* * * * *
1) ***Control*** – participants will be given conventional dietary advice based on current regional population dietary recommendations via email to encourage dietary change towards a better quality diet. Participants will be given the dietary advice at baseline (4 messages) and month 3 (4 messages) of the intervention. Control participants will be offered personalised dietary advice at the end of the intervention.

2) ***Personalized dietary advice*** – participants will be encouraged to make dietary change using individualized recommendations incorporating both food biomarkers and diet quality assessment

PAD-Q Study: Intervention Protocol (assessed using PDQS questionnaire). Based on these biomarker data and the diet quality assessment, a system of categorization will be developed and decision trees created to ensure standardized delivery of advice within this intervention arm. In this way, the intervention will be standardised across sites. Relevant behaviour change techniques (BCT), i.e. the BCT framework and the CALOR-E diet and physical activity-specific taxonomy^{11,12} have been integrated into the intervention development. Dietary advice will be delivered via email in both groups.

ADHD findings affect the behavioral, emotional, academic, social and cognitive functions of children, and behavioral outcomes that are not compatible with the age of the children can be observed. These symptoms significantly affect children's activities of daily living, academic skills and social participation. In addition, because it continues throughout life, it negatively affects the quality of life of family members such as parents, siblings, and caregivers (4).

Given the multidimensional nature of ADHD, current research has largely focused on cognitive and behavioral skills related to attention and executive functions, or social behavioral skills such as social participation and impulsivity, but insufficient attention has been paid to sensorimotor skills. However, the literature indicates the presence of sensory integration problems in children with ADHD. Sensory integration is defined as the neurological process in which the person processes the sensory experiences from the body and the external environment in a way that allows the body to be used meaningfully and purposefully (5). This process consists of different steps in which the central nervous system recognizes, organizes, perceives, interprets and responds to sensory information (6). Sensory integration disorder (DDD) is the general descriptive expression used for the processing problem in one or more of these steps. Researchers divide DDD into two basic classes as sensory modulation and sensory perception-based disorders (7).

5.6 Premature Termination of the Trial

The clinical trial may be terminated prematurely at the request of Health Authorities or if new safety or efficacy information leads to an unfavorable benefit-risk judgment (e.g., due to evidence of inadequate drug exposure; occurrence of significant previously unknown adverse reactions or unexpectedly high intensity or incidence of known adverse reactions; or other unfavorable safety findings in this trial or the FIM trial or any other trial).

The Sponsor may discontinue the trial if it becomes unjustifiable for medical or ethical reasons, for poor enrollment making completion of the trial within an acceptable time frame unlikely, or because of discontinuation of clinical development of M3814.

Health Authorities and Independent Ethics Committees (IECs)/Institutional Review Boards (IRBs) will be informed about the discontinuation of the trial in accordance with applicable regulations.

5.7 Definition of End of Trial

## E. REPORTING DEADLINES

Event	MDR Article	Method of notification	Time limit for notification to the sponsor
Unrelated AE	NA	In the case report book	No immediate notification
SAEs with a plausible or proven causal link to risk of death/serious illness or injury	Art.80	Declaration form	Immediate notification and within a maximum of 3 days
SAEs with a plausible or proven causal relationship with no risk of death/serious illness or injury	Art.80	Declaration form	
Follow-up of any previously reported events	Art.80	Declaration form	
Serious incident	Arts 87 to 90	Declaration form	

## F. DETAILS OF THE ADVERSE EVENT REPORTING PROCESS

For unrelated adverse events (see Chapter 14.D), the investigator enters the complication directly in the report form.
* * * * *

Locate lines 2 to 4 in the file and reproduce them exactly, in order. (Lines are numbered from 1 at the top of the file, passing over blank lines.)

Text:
2) ***Personalized dietary advice*** – participants will be encouraged to make dietary change using individualized recommendations incorporating both food biomarkers and diet quality assessment

PAD-Q Study: Intervention Protocol (assessed using PDQS questionnaire). Based on these biomarker data and the diet quality assessment, a system of categorization will be developed and decision trees created to ensure standardized delivery of advice within this intervention arm. In this way, the intervention will be standardised across sites. Relevant behaviour change techniques (BCT), i.e. the BCT framework and the CALOR-E diet and physical activity-specific taxonomy^{11,12} have been integrated into the intervention development. Dietary advice will be delivered via email in both groups.

ADHD findings affect the behavioral, emotional, academic, social and cognitive functions of children, and behavioral outcomes that are not compatible with the age of the children can be observed. These symptoms significantly affect children's activities of daily living, academic skills and social participation. In addition, because it continues throughout life, it negatively affects the quality of life of family members such as parents, siblings, and caregivers (4).